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Reblogged from: ENGAGE - Wesleyan University. (Go to the original post…)


From our dear friends at WESU 88.1 FM:

Don’t miss the WESU Fall Record Fair (and sale) on Sunday October, 26 from 11am-4pm. The event features dozens of vendors, from throughout the North-East, selling music in all formats. Plus, there’s other cool merchandise and WESU DJs spinning vinyl all day long. So, come on down and do some crate digging! You might find that album you’ve been searching for!

The WESU Fall Record Fair is free and open to the public and happens in Beckham Hall in the Fayerweather building at 55 Wyllys Ave on the Wesleyan Campus (06459).

To make a record donation, contact our events coordinator at events@wesufm.org.

Reblogged from: Wesleyan Photo. (Go to the original post…)

The Wesleyan Cardinals charge towards Corwin Stadium Saturday prior to their Homecoming game against Amherst College. The Cardinals lost in overtime, 33 to 30. 

Reblogged from: Wesleyan Photo. (Go to the original post…)

Go HOME(coming), dogs! Many canine companions joined their humans for Wesleyan’s Homecoming football game Saturday.

Reblogged from: class of 2015. (Go to the original post…)


WesleyanWorldWednesdays, Academic Affairs, and the Allbritton Center for the Study of Public Life present a panel discussion with Wesleyan alum Dr Matthew Cartter, CT State Epidemiologist, Profs Anna Geltzer and David Constantine, on the public health response to Ebola, this Thursday, Oct 23rd.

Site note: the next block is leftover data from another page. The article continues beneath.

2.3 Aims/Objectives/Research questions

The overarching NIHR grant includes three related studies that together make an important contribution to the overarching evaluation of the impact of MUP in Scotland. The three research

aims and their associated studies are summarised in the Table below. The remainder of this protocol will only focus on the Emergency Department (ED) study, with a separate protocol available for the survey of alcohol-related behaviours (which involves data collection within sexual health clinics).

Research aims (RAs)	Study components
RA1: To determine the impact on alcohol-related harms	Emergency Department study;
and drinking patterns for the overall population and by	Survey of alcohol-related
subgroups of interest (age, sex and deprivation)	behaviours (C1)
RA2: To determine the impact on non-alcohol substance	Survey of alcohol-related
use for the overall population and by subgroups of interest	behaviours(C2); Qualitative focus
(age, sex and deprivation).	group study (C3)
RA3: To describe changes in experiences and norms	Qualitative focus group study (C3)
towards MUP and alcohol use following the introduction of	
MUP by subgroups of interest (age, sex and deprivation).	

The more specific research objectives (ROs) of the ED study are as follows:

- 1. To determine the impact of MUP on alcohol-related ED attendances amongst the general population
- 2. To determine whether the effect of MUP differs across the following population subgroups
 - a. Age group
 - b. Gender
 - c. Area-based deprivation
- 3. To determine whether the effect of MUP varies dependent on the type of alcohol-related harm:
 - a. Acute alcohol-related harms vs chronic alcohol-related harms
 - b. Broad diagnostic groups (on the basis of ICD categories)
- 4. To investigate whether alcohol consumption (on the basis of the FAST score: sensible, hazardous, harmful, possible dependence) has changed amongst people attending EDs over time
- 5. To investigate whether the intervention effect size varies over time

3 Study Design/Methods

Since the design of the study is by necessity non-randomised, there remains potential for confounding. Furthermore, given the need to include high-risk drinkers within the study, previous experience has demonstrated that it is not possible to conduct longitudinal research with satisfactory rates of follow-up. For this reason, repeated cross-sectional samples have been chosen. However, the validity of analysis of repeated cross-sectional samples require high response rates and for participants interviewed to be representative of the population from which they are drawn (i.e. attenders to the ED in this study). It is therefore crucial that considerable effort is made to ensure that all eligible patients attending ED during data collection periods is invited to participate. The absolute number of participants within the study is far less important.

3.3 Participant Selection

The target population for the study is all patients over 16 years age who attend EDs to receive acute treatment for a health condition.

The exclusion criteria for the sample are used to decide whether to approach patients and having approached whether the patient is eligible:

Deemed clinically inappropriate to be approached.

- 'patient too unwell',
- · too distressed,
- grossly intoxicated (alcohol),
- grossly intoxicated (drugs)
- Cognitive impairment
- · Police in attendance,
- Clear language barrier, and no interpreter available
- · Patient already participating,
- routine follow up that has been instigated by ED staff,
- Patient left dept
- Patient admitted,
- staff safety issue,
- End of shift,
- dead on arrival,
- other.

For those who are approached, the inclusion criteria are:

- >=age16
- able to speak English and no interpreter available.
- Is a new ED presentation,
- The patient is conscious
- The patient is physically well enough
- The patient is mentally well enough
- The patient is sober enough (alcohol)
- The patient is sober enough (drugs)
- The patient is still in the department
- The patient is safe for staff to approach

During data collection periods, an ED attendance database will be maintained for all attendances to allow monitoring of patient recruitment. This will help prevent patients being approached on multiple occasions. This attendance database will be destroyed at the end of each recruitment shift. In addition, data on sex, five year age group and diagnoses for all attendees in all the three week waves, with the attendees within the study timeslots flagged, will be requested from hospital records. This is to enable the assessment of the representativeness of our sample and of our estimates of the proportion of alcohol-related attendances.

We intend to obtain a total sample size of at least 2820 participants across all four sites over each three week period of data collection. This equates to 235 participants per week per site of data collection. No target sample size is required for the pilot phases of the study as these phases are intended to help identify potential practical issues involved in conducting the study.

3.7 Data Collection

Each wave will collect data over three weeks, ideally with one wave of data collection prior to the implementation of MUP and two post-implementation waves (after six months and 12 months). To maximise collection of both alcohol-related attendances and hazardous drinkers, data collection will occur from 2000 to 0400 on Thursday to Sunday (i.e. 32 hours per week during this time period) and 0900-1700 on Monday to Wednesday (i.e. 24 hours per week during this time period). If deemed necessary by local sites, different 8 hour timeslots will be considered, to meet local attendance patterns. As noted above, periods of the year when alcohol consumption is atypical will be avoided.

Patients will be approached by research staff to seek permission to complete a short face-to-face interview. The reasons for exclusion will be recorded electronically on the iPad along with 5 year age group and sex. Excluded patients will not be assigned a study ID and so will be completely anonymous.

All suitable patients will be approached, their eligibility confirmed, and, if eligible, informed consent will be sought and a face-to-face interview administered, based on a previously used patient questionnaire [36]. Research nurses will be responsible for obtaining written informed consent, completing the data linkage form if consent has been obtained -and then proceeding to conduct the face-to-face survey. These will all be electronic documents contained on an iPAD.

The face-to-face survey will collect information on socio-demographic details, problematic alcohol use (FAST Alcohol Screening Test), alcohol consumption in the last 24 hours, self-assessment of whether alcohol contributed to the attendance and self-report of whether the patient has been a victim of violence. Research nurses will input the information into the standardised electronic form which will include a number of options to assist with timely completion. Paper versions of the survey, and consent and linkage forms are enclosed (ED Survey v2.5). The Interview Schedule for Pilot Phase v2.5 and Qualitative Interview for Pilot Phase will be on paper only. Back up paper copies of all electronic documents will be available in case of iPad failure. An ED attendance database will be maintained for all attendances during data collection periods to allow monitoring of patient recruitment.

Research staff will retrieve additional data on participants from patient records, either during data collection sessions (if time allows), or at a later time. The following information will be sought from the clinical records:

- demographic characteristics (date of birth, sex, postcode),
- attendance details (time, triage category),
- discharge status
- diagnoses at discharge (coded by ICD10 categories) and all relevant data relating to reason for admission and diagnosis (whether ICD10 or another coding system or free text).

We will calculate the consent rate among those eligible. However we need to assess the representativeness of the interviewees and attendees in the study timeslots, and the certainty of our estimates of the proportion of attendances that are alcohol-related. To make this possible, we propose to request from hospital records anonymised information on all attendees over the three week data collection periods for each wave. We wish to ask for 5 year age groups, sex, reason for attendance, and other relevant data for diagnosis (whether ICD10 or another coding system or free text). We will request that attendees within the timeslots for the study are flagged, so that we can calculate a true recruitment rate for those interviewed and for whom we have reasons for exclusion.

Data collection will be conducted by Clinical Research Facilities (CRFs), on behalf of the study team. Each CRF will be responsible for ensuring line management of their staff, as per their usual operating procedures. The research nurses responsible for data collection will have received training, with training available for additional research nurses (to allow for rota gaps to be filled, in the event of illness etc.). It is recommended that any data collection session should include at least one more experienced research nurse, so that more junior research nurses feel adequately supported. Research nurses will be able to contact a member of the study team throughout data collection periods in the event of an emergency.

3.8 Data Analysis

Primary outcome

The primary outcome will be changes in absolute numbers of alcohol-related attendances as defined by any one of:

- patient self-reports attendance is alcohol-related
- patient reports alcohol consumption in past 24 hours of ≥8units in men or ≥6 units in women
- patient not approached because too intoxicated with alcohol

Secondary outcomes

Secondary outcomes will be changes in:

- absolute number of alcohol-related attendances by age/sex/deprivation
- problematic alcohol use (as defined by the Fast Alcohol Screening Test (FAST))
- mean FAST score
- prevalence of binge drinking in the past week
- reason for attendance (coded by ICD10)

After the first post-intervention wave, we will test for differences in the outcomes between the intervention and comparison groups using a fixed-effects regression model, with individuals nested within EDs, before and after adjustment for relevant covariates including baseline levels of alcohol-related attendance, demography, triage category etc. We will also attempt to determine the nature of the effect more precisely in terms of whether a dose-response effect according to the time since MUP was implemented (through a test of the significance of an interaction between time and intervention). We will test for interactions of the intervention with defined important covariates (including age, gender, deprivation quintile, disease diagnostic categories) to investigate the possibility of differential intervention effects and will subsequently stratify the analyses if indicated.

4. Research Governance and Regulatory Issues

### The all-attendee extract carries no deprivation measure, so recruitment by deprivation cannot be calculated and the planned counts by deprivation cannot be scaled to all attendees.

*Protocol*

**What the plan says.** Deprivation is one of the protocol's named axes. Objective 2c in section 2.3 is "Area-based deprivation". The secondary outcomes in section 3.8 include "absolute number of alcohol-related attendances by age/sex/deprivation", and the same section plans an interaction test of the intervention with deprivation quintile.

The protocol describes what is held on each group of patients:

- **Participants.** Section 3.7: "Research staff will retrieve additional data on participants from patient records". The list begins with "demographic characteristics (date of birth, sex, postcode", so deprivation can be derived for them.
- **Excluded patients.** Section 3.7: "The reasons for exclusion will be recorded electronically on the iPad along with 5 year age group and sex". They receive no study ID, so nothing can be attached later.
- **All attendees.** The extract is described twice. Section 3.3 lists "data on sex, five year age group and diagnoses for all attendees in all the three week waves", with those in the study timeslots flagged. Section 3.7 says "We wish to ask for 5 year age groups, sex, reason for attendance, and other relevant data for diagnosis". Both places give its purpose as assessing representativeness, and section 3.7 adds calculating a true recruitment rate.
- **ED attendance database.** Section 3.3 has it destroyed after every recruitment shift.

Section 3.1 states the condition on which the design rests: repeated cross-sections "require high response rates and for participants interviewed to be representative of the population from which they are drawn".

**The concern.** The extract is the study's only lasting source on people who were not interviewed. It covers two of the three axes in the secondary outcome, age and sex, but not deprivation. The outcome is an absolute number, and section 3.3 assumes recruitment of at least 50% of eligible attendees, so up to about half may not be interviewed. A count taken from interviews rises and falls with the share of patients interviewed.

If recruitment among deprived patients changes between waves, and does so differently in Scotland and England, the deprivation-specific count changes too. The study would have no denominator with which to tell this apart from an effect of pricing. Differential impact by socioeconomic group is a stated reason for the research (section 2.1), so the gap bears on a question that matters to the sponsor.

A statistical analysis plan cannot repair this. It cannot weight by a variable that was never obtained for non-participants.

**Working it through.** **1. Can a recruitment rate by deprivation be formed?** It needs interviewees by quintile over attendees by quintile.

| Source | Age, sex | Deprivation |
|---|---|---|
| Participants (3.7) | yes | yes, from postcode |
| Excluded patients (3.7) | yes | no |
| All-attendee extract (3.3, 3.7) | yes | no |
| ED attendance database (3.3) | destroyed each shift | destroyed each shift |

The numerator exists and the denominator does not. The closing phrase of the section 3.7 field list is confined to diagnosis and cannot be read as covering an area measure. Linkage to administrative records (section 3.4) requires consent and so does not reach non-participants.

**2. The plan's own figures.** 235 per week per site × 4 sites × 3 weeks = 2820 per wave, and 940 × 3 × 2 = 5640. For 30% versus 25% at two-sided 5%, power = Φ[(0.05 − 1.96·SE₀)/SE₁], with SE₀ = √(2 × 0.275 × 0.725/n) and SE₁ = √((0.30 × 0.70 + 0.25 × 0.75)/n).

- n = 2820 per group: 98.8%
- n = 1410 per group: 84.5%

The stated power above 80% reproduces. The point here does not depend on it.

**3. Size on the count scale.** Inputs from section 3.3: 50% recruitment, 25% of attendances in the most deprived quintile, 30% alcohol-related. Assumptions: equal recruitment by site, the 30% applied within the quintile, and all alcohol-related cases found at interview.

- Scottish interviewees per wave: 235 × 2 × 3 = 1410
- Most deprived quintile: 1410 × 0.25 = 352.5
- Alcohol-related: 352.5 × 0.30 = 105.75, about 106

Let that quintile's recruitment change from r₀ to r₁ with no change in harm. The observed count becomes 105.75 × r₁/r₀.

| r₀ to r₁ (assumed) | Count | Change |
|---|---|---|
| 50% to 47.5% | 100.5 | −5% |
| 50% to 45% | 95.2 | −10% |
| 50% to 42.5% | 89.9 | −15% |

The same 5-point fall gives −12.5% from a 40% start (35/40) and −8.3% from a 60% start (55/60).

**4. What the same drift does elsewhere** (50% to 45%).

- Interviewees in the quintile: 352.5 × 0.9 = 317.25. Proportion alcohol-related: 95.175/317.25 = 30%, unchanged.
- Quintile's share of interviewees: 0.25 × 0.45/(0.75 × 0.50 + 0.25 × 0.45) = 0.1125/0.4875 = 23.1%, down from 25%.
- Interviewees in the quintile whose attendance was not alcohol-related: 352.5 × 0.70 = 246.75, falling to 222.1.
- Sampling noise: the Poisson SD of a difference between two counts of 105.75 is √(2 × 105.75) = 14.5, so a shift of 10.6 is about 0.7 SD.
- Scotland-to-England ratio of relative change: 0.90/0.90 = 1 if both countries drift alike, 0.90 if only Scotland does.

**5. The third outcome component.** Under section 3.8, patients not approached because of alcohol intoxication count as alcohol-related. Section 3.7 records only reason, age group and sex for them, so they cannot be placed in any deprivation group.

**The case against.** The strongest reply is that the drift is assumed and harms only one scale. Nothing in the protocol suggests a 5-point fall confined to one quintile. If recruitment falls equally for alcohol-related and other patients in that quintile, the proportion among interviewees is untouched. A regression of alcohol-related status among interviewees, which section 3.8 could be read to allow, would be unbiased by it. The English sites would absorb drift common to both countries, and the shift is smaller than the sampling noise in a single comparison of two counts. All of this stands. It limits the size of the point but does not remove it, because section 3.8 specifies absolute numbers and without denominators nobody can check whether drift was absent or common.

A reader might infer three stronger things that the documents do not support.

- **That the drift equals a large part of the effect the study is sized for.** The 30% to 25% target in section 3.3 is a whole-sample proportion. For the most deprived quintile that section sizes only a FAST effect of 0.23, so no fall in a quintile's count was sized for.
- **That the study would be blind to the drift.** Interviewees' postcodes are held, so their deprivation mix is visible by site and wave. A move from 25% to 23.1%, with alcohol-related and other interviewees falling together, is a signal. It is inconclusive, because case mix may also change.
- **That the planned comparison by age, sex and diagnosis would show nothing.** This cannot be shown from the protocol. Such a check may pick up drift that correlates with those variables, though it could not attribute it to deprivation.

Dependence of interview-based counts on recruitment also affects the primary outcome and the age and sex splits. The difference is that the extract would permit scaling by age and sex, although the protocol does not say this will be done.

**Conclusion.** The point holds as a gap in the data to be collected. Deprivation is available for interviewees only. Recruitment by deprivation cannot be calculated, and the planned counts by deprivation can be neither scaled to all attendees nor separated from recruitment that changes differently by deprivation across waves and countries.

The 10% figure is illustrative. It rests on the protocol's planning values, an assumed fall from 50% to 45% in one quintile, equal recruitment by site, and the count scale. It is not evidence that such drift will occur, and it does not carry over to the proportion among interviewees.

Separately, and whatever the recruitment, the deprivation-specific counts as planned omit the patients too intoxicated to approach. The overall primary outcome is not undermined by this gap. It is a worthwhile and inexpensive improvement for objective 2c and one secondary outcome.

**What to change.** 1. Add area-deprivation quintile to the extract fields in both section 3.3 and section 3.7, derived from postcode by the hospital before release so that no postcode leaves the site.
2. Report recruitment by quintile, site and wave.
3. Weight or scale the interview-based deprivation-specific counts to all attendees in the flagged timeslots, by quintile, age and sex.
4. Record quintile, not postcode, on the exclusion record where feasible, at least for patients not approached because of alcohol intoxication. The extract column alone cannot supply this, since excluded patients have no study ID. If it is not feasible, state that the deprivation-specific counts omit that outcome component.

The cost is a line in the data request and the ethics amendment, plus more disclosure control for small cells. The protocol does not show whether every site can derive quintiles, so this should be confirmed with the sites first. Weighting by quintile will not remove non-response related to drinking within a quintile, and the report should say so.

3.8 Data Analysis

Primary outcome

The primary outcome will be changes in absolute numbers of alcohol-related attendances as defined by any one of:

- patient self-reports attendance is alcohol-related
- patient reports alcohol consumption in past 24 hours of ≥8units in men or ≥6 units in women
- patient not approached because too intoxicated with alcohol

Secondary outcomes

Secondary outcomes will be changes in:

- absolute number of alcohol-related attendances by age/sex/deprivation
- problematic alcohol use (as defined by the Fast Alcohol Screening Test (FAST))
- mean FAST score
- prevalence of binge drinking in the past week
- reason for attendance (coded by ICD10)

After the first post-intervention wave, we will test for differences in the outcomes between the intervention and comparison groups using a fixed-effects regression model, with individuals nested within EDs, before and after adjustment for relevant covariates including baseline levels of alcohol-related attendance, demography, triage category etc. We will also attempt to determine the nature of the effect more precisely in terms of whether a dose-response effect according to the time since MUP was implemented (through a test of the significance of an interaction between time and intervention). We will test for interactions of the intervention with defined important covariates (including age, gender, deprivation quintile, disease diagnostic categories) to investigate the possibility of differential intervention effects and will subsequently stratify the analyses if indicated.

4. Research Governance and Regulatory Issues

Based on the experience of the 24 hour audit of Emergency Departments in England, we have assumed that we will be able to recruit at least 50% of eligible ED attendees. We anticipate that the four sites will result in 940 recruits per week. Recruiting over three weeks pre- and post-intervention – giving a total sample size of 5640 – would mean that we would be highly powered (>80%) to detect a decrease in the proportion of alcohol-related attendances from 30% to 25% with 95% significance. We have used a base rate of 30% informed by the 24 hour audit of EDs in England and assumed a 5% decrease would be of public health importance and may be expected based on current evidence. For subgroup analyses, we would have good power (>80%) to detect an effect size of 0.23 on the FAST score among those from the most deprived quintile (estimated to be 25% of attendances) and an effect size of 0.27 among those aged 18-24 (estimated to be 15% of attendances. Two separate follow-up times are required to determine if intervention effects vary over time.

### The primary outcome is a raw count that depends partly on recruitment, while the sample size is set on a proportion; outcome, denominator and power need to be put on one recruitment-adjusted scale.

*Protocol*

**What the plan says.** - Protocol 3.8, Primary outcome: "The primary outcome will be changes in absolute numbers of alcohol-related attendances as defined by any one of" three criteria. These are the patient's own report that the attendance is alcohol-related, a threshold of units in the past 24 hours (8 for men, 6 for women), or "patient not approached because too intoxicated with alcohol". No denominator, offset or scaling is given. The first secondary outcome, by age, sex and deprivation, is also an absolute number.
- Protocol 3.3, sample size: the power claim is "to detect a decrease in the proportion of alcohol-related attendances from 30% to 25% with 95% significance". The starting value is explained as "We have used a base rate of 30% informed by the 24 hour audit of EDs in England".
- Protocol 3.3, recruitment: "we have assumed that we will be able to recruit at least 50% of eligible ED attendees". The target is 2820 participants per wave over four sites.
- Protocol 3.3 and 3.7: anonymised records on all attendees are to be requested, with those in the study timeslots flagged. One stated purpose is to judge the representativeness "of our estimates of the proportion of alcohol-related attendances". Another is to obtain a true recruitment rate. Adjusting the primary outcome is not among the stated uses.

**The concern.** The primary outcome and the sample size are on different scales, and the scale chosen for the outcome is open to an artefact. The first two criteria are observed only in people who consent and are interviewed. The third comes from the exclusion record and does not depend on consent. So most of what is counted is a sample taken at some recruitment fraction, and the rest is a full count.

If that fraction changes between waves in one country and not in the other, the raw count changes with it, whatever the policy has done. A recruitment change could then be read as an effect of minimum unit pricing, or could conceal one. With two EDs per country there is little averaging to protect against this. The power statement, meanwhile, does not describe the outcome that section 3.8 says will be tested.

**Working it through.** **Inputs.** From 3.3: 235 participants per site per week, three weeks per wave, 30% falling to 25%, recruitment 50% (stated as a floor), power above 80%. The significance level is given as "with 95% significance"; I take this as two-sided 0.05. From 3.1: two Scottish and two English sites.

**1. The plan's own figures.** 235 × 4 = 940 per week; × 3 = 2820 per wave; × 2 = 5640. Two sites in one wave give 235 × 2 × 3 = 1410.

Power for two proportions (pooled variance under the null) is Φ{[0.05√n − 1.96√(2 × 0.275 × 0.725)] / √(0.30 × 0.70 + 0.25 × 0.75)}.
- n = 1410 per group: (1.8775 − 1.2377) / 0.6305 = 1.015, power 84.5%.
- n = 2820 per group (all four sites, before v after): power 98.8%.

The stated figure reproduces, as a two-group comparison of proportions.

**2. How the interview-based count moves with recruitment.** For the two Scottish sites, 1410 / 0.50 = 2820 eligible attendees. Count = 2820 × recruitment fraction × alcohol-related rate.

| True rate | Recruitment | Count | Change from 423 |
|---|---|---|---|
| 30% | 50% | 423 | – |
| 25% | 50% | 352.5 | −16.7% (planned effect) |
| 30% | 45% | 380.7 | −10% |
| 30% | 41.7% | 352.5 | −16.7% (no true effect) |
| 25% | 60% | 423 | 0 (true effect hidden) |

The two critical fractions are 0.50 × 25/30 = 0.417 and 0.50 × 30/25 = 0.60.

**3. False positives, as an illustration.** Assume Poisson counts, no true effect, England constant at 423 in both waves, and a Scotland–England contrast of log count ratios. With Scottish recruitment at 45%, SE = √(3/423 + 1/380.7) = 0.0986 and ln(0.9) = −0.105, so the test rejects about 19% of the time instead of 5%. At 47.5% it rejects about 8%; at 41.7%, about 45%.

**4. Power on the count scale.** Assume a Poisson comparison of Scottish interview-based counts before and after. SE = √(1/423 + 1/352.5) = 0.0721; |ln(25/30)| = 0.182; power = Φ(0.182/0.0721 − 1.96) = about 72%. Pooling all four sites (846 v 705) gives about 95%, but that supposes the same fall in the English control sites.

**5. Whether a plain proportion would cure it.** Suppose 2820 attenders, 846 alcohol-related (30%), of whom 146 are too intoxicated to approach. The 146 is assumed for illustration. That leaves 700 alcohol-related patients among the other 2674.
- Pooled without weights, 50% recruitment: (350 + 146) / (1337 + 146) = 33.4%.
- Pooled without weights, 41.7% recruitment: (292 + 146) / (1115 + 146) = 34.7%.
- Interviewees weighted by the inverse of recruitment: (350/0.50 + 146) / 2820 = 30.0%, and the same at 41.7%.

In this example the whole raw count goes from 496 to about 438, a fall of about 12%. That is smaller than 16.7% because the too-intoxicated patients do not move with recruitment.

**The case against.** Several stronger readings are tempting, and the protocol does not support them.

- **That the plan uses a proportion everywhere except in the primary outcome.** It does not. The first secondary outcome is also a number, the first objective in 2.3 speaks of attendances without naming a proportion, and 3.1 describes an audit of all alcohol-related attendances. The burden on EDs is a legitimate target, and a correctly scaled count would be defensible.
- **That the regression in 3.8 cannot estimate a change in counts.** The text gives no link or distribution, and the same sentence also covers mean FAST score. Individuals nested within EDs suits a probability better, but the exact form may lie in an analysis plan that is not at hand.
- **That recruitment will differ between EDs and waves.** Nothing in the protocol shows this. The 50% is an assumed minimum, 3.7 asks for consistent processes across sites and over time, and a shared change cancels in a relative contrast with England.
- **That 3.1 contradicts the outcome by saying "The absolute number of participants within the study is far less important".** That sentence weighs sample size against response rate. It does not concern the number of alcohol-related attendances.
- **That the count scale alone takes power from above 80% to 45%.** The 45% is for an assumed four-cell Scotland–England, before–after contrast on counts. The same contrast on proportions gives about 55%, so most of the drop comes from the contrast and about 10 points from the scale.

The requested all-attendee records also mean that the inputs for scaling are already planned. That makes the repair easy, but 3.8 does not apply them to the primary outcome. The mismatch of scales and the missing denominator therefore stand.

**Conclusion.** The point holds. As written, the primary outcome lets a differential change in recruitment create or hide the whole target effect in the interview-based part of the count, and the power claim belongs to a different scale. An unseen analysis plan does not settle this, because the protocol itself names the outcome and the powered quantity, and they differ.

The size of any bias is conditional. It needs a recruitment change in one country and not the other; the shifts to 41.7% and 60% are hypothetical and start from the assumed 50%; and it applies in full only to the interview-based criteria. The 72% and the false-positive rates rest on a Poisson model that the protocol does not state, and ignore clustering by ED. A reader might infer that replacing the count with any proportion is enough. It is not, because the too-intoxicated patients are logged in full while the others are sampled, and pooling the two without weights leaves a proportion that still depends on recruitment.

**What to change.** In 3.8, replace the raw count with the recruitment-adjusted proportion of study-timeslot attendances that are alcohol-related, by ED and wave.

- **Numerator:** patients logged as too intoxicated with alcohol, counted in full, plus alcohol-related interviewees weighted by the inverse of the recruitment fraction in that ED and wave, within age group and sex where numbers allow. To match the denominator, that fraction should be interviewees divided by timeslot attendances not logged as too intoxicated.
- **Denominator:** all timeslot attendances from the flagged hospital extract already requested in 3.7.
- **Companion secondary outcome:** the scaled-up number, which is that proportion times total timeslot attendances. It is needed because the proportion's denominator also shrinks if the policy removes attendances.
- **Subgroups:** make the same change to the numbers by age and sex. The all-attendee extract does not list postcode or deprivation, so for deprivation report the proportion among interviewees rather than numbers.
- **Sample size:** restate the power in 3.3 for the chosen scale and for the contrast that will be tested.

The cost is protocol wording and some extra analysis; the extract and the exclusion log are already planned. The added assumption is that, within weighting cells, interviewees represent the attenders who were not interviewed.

Reblogged from: Wesleyan Student Assembly. (Go to the original post…)

This past Sunday, October 12th, the Wesleyan Student Assembly took part in Bystander Intervention training with Tonya Purdy and Alysha Warren. We addressed our own barriers to intervention, discussed potential strategies for intervening, and thought about the kind of community we want to build. Bystander intervention goes beyond helping a drunk friend or intervening in a potential assault, and it goes beyond addressing an abusive relationship or a substance abuse issue. In my eyes, it was about character. It was about community. It was about who you are going to be when nobody is watching, and it is about the kind of language and behavior that you as an individual and we as a community will or will not tolerate. And finally, it was about coming into a situation with good intentions, with a goal not of changing people or making them conform to your idea of what is right, but engaging in open and respectful conversation to create a safer and more inclusive community.

I hope that more and more groups and individuals take the opportunity to experience this training. The training goes quickly, it’s very informative, and it gives you space for self-reflection, as well as a chance to think about who we are and where we are going as a community. Contact tpurdy@wesleyan.edu orawarren@wesleyan.edu for more information on We Speak We Stand Bystander Intervention.

The post Bystander Intervention Training appeared first on Wesleyan Student Assembly.

Reblogged from: Class of 2017. (Go to the original post…)

directionClick on the schedule below for Open Houses offered by departments and programs this fall semester.  Check out any major in which you think you might be interested so that you can get your questions answered!

There will be a “Choosing Your Major” workshop with Dean Brown and Persephone Hall of the Wesleyan Career Center on Wed., Oct. 22 from 6-7 p.m. in Usdan 108.  Grab your dinner and come join us to talk about academic direction and majors.


Open House Schedule Fall 2014

Reblogged from: Friends of the Davison Art Center. (Go to the original post…)



  • wine and hors d’oeuvres
  • a special preview of new additions to the collection
  • a final viewing of the fall exhibition before its closing
  • discussion of new acquisitions with curator Clare Rogan at 7pm

Davison Art Center • 301 High Street • Middletown, CT 06459



Reblogged from: class of 2015. (Go to the original post…)